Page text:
Directed by Richard Wilson - starring Robert Mitchum, Henry Hull, Jan Sterling and Karen Sharpe
The movie opens with a man shooting a dog in front of a young boy in the middle of the street, thus setting the grim tone of what's to follow.
Robert Mitchum plays 'Clint Tollinger', a man who comes to town looking for his wife, Nelly Bain (Jan Sterling), who ran away from him and who now runs a saloon full of girls. Clint has a reputation as a town tamer and once the folks in town learn of his presence they decide to employ him to clean up their act and rid them of a ruthless cattle baron, Dade Holman (an un-credited Joe Barry), who's been taking them over with his violent ways. Unfortunately for the town they soon find out that the medicine is almost as bad as the cure.
Henry Hull plays the town Sheriff, a weathered tired old man who refuses to stand up to Dade Holman and his goons. He deputizes Clint and tries to stay out of his way only helping once things start to tip in their favor. A young man named Jeff Castle (John Lupton) is the only one in town who's willing to fight for his land. Holman's thugs having burnt down his new house and knocked him around. Jeff is looking to take back what's rightfully his back but he doesn't stand a chance and his hot-headedness risks him losing his soon-to-be bride, Stella Akins (Karen Sharpe). Stella, along with most of the women in town, take an immediate liking to Clint. This is picked up by Clint's wife who gets jealous of the younger woman, who Clint says reminds him of her when she was younger and more innocent.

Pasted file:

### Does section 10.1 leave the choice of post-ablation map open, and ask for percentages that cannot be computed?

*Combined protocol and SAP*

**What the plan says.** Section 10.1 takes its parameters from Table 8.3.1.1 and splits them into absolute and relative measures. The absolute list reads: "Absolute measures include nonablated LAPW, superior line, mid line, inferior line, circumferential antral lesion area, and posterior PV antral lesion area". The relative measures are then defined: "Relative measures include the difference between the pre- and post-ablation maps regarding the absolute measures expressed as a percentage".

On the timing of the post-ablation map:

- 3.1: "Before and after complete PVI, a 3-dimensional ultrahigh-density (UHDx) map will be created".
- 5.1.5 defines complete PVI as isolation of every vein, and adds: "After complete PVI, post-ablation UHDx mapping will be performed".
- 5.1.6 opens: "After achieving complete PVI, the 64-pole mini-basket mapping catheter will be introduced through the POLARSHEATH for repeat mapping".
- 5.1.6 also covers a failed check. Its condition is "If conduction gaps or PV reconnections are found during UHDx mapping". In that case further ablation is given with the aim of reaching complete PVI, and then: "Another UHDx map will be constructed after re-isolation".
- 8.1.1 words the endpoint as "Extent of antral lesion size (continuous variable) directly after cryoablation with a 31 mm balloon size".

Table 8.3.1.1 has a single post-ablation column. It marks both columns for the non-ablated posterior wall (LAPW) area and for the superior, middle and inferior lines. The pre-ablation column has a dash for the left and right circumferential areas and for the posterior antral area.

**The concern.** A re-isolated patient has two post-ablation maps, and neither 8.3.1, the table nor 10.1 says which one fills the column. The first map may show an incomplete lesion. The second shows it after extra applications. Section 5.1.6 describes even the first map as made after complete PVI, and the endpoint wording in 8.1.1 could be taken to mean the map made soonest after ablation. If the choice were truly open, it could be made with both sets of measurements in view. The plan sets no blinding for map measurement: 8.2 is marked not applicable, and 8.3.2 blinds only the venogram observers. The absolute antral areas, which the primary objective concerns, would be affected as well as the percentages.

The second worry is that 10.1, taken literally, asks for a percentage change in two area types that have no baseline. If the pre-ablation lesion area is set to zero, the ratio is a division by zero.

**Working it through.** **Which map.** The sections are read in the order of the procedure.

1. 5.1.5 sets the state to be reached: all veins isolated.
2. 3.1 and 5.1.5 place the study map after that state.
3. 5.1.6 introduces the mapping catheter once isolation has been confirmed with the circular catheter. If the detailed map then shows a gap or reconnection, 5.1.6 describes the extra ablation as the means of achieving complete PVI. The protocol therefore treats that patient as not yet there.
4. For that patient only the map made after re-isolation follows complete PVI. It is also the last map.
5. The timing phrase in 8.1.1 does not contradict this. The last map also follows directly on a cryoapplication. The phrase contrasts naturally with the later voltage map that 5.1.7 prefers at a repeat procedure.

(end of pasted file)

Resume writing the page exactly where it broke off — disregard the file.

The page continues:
A quick paced western-noir that has Mitchum playing a troubled man right set to explode. Mitchum rides into town and locates his wife only to find that she wants nothing to do with him, that is unless he wants to put his guns down. He doesn't. Gunslinging is all he knows. He rids the town of most of the riff-raff then waits for their boss to show.
**SPOILERS** In a heated discussion he finds out from his wife that their daughter died years ago from influenza and she's been keeping it a secret, punishing herself over it. Mitchum's rage boils over and he darts out the room. He walks over to Dade Holman's saloon and coaxes the crooked manager into a fight, killing him, then sets the building ablaze, risking the whole town of burning down.
He stands aside sweating, in awe of the fire as the townsfolk rush to wet down the nearby buildings.
There are several un-credited cameos by bit players. A young Angie Dickinson can be seen in the group of dancing girls and Claude Akins is one of Holman's gang who tries to shoot Mitchum with a gun hidden in is hat. Directed by Richard Wilson, a protégé of Orson Welles, and shot in glorious black and white. The film fits in nicely with Mitchum's other noir-like westerns: BLOOD ON THE MOON and PURSUED. All three are worth seeking out for fans of noir and adult westerns of the 1940's and 50's.